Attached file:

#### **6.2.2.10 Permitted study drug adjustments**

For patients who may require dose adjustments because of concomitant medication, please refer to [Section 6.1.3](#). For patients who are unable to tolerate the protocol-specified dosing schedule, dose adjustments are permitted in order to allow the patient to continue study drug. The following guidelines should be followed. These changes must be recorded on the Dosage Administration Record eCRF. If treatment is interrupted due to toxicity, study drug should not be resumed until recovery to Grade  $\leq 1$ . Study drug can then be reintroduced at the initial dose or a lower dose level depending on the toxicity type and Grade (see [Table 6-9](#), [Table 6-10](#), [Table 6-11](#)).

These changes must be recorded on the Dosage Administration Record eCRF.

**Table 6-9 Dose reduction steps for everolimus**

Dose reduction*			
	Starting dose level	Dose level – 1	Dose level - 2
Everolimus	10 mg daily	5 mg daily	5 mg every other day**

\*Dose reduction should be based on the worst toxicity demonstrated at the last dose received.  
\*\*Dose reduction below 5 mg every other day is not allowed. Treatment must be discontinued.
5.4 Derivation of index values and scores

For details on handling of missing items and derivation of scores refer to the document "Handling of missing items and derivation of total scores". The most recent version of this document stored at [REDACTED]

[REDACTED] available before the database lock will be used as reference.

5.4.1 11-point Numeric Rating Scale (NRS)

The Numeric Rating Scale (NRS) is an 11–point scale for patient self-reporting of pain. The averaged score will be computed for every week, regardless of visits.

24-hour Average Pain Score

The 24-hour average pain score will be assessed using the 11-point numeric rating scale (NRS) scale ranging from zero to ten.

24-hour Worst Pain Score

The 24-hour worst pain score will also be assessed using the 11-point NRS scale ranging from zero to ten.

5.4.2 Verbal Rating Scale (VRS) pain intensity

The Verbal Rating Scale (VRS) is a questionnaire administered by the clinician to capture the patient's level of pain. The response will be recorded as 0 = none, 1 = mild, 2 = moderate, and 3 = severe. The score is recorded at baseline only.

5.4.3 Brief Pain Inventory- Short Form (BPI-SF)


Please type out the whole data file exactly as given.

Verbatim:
#### **6.2.2.10 Permitted study drug adjustments**

For patients who may require dose adjustments because of concomitant medication, please refer to [Section 6.1.3](#). For patients who are unable to tolerate the protocol-specified dosing schedule, dose adjustments are permitted in order to allow the patient to continue study drug. The following guidelines should be followed. These changes must be recorded on the Dosage Administration Record eCRF. If treatment is interrupted due to toxicity, study drug should not be resumed until recovery to Grade  $\leq 1$ . Study drug can then be reintroduced at the initial dose or a lower dose level depending on the toxicity type and Grade (see [Table 6-9](#), [Table 6-10](#), [Table 6-11](#)).

These changes must be recorded on the Dosage Administration Record eCRF.

**Table 6-9 Dose reduction steps for everolimus**

Dose reduction*			
	Starting dose level	Dose level – 1	Dose level - 2
Everolimus	10 mg daily	5 mg daily	5 mg every other day**

\*Dose reduction should be based on the worst toxicity demonstrated at the last dose received.  
\*\*Dose reduction below 5 mg every other day is not allowed. Treatment must be discontinued.
5.4 Derivation of index values and scores

For details on handling of missing items and derivation of scores refer to the document "Handling of missing items and derivation of total scores". The most recent version of this document stored at [REDACTED]

[REDACTED] available before the database lock will be used as reference.

5.4.1 11-point Numeric Rating Scale (NRS)

The Numeric Rating Scale (NRS) is an 11–point scale for patient self-reporting of pain. The averaged score will be computed for every week, regardless of visits.

24-hour Average Pain Score

The 24-hour average pain score will be assessed using the 11-point numeric rating scale (NRS) scale ranging from zero to ten.

24-hour Worst Pain Score

The 24-hour worst pain score will also be assessed using the 11-point NRS scale ranging from zero to ten.

5.4.2 Verbal Rating Scale (VRS) pain intensity

The Verbal Rating Scale (VRS) is a questionnaire administered by the clinician to capture the patient's level of pain. The response will be recorded as 0 = none, 1 = mild, 2 = moderate, and 3 = severe. The score is recorded at baseline only.

5.4.3 Brief Pain Inventory- Short Form (BPI-SF)